Life Studies: Stories
In Paris of 1876, a young father reluctantly accompanies his wife and four-year-old daughter, Mimi, to his sister’s garden party in Montmartre. Reluctantly, because Jérôme suffers from a malaise of dullness and a disappointment in life, as he puts it. At the afternoon gathering, his sister’s upstairs neighbor, Auguste Renoir, finds Jerome’s little girl enchanting as she joyfully sprinkles the garden with a small tin watering can. When Renoir asks if he might paint Mimi, Jérôme agrees, his heart changed by his daughter’s innocence and joy as she pursues her task, and by Renoir’s unadulterated grand passion for his own tasks, his work, his art.
Jérôme’s transformation, titled “Mimi with a Watering Can,” opens this collection of vignettes and stories, divided into three parts, “Then,” “Interlude,” and “Now.” The first section, “Then,” includes eight fictional portraits—the studies of the title—of artists like Manet, Monet, Berthe Morisot, and van Gogh, and the impact they had on the people in their lives. On the whole, while beautifully written, these studies left me feeling as dissatisfied as Jérôme before his transformation. At the end of each, I felt a bit like I had licked the frosting off the top of a marvelous dessert only to discover nothing substantial beneath, which is to say, they felt incomplete.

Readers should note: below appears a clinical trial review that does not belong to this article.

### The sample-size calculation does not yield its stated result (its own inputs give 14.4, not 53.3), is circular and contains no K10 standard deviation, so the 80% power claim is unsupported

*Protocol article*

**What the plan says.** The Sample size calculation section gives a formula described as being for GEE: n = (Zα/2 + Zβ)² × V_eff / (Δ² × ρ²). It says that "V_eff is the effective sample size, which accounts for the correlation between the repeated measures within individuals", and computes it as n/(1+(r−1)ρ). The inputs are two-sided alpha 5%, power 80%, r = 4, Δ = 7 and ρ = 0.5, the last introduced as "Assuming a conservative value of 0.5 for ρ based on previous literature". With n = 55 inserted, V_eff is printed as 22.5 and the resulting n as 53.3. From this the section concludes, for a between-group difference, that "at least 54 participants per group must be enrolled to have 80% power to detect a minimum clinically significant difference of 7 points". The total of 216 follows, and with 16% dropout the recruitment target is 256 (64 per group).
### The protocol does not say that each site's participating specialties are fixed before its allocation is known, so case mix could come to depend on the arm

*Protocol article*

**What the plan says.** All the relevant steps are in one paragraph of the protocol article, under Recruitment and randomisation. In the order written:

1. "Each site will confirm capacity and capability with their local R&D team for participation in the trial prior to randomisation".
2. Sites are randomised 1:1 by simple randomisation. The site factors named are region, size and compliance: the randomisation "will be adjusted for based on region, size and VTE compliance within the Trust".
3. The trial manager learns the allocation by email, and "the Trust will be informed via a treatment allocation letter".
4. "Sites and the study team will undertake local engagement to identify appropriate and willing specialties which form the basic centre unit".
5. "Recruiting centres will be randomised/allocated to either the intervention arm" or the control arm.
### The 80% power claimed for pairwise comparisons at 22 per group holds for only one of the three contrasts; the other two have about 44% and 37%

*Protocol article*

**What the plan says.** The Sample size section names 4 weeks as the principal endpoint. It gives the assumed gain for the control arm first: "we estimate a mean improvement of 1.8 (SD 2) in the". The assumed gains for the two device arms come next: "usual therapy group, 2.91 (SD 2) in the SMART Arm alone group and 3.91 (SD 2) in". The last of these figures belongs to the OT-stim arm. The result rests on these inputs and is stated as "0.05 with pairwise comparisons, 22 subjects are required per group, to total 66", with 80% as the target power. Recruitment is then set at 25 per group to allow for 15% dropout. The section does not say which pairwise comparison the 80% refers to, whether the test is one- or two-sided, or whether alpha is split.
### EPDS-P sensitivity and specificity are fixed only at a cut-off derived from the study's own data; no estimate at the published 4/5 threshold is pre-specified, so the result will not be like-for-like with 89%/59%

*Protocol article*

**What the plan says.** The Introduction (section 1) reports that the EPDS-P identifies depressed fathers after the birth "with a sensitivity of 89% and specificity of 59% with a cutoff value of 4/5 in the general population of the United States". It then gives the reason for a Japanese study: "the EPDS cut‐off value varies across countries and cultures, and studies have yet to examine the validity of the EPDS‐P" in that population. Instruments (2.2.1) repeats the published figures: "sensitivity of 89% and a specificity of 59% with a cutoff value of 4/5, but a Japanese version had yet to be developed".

Vreeland writes with a clear concise voice and rare compassion for her characters. Several of the short stories included in the latter part of the collection are truly wonderful (the funny and blazingly intelligent “The Adventures of Bernardo and Salvatore” and “The Things He Didn’t Know,” whose construction worker protagonist, visiting an art gallery for the first time, comes to terms with himself in a way that made me want to give him a rousing cheer). While I put this book down feeling oddly unfulfilled, from time to time Vreeland absolutely hit the mark. For me, in the end, that was enough.